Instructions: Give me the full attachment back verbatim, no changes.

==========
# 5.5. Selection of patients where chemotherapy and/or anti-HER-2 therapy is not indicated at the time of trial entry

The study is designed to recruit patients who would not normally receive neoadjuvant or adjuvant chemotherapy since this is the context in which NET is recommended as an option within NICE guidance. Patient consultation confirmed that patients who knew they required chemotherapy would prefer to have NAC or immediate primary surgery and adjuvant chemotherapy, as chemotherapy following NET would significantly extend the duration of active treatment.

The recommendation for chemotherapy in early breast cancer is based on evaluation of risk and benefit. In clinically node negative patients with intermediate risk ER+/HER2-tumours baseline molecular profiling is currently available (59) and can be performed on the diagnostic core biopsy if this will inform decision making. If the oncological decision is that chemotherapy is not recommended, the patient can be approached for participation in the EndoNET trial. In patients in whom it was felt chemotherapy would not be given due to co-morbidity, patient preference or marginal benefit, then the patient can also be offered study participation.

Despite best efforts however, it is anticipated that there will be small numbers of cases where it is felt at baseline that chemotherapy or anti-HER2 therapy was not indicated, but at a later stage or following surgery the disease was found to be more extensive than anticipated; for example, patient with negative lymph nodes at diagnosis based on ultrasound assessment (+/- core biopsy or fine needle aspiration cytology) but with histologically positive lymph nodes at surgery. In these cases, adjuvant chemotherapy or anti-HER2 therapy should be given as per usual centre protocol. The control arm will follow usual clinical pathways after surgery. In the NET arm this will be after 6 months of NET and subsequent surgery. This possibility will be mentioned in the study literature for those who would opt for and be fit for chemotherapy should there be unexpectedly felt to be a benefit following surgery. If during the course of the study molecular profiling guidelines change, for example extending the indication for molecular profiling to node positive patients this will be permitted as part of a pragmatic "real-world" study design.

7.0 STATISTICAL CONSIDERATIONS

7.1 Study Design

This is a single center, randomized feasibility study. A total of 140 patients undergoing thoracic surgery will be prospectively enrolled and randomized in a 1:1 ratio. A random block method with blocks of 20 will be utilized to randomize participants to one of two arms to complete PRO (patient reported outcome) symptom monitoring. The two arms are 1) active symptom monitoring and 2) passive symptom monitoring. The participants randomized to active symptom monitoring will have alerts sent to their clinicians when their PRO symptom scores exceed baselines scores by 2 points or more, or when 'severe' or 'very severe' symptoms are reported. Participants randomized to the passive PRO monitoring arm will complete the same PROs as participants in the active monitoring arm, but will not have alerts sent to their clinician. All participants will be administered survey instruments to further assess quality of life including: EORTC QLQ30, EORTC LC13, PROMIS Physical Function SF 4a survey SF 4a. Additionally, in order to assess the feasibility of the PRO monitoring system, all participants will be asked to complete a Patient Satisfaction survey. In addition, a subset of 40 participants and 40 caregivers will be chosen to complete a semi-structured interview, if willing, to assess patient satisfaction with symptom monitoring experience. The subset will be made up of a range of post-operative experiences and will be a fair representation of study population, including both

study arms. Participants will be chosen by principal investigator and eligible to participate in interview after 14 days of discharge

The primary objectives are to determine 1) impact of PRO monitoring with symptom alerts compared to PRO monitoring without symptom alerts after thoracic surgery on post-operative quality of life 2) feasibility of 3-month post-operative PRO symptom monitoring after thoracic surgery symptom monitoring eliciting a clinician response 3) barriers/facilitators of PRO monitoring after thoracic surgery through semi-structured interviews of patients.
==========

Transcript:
# 5.5. Selection of patients where chemotherapy and/or anti-HER-2 therapy is not indicated at the time of trial entry

The study is designed to recruit patients who would not normally receive neoadjuvant or adjuvant chemotherapy since this is the context in which NET is recommended as an option within NICE guidance. Patient consultation confirmed that patients who knew they required chemotherapy would prefer to have NAC or immediate primary surgery and adjuvant chemotherapy, as chemotherapy following NET would significantly extend the duration of active treatment.

The recommendation for chemotherapy in early breast cancer is based on evaluation of risk and benefit. In clinically node negative patients with intermediate risk ER+/HER2-tumours baseline molecular profiling is currently available (59) and can be performed on the diagnostic core biopsy if this will inform decision making. If the oncological decision is that chemotherapy is not recommended, the patient can be approached for participation in the EndoNET trial. In patients in whom it was felt chemotherapy would not be given due to co-morbidity, patient preference or marginal benefit, then the patient can also be offered study participation.

Despite best efforts however, it is anticipated that there will be small numbers of cases where it is felt at baseline that chemotherapy or anti-HER2 therapy was not indicated, but at a later stage or following surgery the disease was found to be more extensive than anticipated; for example, patient with negative lymph nodes at diagnosis based on ultrasound assessment (+/- core biopsy or fine needle aspiration cytology) but with histologically positive lymph nodes at surgery. In these cases, adjuvant chemotherapy or anti-HER2 therapy should be given as per usual centre protocol. The control arm will follow usual clinical pathways after surgery. In the NET arm this will be after 6 months of NET and subsequent surgery. This possibility will be mentioned in the study literature for those who would opt for and be fit for chemotherapy should there be unexpectedly felt to be a benefit following surgery. If during the course of the study molecular profiling guidelines change, for example extending the indication for molecular profiling to node positive patients this will be permitted as part of a pragmatic "real-world" study design.

7.0 STATISTICAL CONSIDERATIONS

7.1 Study Design

This is a single center, randomized feasibility study. A total of 140 patients undergoing thoracic surgery will be prospectively enrolled and randomized in a 1:1 ratio. A random block method with blocks of 20 will be utilized to randomize participants to one of two arms to complete PRO (patient reported outcome) symptom monitoring. The two arms are 1) active symptom monitoring and 2) passive symptom monitoring. The participants randomized to active symptom monitoring will have alerts sent to their clinicians when their PRO symptom scores exceed baselines scores by 2 points or more, or when 'severe' or 'very severe' symptoms are reported. Participants randomized to the passive PRO monitoring arm will complete the same PROs as participants in the active monitoring arm, but will not have alerts sent to their clinician. All participants will be administered survey instruments to further assess quality of life including: EORTC QLQ30, EORTC LC13, PROMIS Physical Function SF 4a survey SF 4a. Additionally, in order to assess the feasibility of the PRO monitoring system, all participants will be asked to complete a Patient Satisfaction survey. In addition, a subset of 40 participants and 40 caregivers will be chosen to complete a semi-structured interview, if willing, to assess patient satisfaction with symptom monitoring experience. The subset will be made up of a range of post-operative experiences and will be a fair representation of study population, including both

study arms. Participants will be chosen by principal investigator and eligible to participate in interview after 14 days of discharge

The primary objectives are to determine 1) impact of PRO monitoring with symptom alerts compared to PRO monitoring without symptom alerts after thoracic surgery on post-operative quality of life 2) feasibility of 3-month post-operative PRO symptom monitoring after thoracic surgery symptom monitoring eliciting a clinician response 3) barriers/facilitators of PRO monitoring after thoracic surgery through semi-structured interviews of patients.